E. Now check that each sequences is actually what you are looking for. You can do this by getting a representative alignment (like silva reference alignment for 16S) and aligning the representatives, then filtering out any sequences that do not span the entire sequenced region.

mothur "#align.seqs(fasta=unique_prefix.all_err.list.mat.fa, reference=new_silva_short_unique_1_149.fa)" mothur "#(fasta=unique_prefix.all_err.list.mat.align, start=1, end=149)"

F. Remove any non-16S sequences from the matrix and the representativel fasta file

perl ./bin/filter_mat_from_fasta.pl unique_prefix.all_err.list.mat unique_prefix.all_err.list.mat.good.align > unique_prefix.all_err.list.mat.good perl ./bin/fasta2filter_from_mat.pl unique_prefix.all_err.list.mat unique_prefix.all_err.list.mat.good.align > unique_prefix.all_err.list.mat.good.fa

G. Now prepare the representative sequences for chimera checking with uchime by adding their abundance to the data

perl ./bin/fasta2uchime_mat.pl unique_prefix.all_err.list.mat.good unique_prefix.all_err.list.mat.good.fa > unique_prefix.all_err.list.mat.good.ab.fa

H. Run uchime to check for chimeras.

uchime --input unique_prefix.all_err.list.mat.good.ab.fa --uchimeout unique_prefix.all_err.list.mat.good.ab.res --minchunk 20 --abskew 10

I. Remove chimeras from the final dataset

perl ./bin/filter_mat_uchime.pl unique_prefix.all_err.list.mat.good.ab.res unique_prefix.all_err.list.mat.good > unique_prefix.all_err.list.mat.good.uchime perl ./bin/filter_fasta_uchime.pl unique_prefix.all_err.list.mat.good.ab.res unique_prefix.all_err.list.mat.good.fa > unique_prefix.all_err.list.mat.good.uchime.fa

J. Rename the files to have short final names

mv unique_prefix.all_err.list.mat.good.uchime unique_prefix.final.mat mv unique_prefix.all_err.list.mat.good.uchime.fa unique_prefix.final.fa

The final clustered results will be in the files fasta of OTU representatives- ./output_dir/unique.final.fa OTU_table in tab form- ./output_dir/unique.final.mat

The above lists our pipeline for processing raw fastq data. However, many of the steps can be replaced with different equivelent programs and our pipeline isn't required to run the clustering algorithm. Below outlines just the information needed to run the clustering algorithm with different types of inputs

III. Running Distribution-based clustering without parallelization

This section describes in more detail how to run one instance of distribution-based clustering. Typical datasets will not work running in this manner because of the size of the dataset and the memory required to process all of the sequences. However, it is an alternative method for very small dataset, including a way to use mothur to pre-process the samples for clustering. This is not a continuation of the steps above. It includes another desciption of what is required as input for the distribution-based clustering program and also includes a processing pipeline with mothur.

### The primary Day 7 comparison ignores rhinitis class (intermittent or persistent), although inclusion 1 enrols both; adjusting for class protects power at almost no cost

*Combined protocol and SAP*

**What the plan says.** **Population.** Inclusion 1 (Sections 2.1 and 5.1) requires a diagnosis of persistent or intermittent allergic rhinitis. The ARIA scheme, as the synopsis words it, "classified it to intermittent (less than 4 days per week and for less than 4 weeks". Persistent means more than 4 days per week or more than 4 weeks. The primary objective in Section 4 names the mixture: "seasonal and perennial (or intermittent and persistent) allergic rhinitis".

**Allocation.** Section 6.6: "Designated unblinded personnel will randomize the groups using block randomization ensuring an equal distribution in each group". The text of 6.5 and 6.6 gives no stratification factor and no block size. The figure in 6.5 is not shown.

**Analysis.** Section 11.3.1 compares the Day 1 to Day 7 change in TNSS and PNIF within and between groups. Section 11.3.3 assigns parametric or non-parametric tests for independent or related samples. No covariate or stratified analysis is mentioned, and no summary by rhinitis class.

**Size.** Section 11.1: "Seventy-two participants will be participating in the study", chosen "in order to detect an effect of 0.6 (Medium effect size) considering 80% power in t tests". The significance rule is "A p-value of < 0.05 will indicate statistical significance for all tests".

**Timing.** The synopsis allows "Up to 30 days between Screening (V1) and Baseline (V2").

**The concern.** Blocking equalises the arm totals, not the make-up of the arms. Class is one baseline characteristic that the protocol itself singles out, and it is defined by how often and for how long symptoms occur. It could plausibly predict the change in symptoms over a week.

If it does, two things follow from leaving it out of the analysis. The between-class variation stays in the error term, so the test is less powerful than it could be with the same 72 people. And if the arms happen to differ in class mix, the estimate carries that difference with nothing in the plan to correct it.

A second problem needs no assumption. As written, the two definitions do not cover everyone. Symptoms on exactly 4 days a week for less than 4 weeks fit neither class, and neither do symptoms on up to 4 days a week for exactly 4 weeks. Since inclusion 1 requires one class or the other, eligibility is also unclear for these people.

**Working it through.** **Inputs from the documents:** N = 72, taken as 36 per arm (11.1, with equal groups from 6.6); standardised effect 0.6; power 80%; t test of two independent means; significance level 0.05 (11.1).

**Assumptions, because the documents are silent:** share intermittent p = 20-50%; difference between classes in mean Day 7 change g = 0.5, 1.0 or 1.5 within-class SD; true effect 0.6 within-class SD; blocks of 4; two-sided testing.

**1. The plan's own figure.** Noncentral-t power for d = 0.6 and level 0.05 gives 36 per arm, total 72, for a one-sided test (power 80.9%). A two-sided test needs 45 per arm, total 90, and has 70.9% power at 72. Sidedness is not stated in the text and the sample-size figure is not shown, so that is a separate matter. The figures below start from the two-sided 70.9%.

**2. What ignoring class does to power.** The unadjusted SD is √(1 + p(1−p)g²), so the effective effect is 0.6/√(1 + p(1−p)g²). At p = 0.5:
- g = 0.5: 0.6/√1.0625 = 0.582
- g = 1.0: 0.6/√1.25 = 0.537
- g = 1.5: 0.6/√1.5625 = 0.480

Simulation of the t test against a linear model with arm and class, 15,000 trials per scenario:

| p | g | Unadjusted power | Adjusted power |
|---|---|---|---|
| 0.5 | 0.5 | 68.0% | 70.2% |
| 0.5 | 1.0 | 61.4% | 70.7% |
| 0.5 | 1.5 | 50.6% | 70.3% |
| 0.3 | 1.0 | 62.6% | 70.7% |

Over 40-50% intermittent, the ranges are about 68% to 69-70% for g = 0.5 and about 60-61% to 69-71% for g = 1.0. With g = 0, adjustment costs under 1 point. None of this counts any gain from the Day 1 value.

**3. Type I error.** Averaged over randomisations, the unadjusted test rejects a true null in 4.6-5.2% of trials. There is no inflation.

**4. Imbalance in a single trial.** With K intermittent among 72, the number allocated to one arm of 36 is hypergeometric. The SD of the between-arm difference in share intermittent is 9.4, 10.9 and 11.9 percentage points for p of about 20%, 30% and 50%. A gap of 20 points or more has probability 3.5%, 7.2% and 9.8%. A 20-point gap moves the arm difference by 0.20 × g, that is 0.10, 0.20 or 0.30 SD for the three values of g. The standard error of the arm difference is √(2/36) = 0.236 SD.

This program requires that raw sequencing data is pre-processed into two files

1.) Distance file of unique seqeunces

  • The raw data must be combined into unique (non-redundant) sequences, which works very well when all sequences are processed to the same length.

  • A pairwise distance matrix must be created for all unique sequences and presented as a .dst file.

  • Also, both aligned and unaligned distances can be entered use as inputs, reducing the error from misalignment.

2.) Community-by-sequence matrix

  • This is a file containing a unique name for each non-redundant sequence and the number of counts for that seqeunce in each sampled community

  • Communities are columns and OTUs are rows

  • Lines beginning with "# " (hash followed by a space) are ignored



  • This is the main program creating the distribution-based OTUs. To use this requires that R is accessible by calling R through the system command. If not, it will not run.

  • To use type "perl distribution_clustering.pl" to get a complete list of requirements and options



  • Use this file to create a list (similar to the output of various clustering algorithms) where each line is one OTU with the unique ids of each non-redundant seqeunce identifier listed. The parent sequence is the first entry, with children (if applicable) list in tab delimited manner following the parent on each line. The input of this program is the output of the distribution_clustering.pl program.


  • Use this file to create a community-by-OTU matrix from the OTU list file and a sequence by library matrix (i.e. one of the input files for distribution_clustering.pl)


  • Use this file to filter a full fasta file to only the representative sequences.


Files presented in the "test_data" directory can be used either as test data to ensure the programs are functioning properly, or as a template for appropriate input requirements.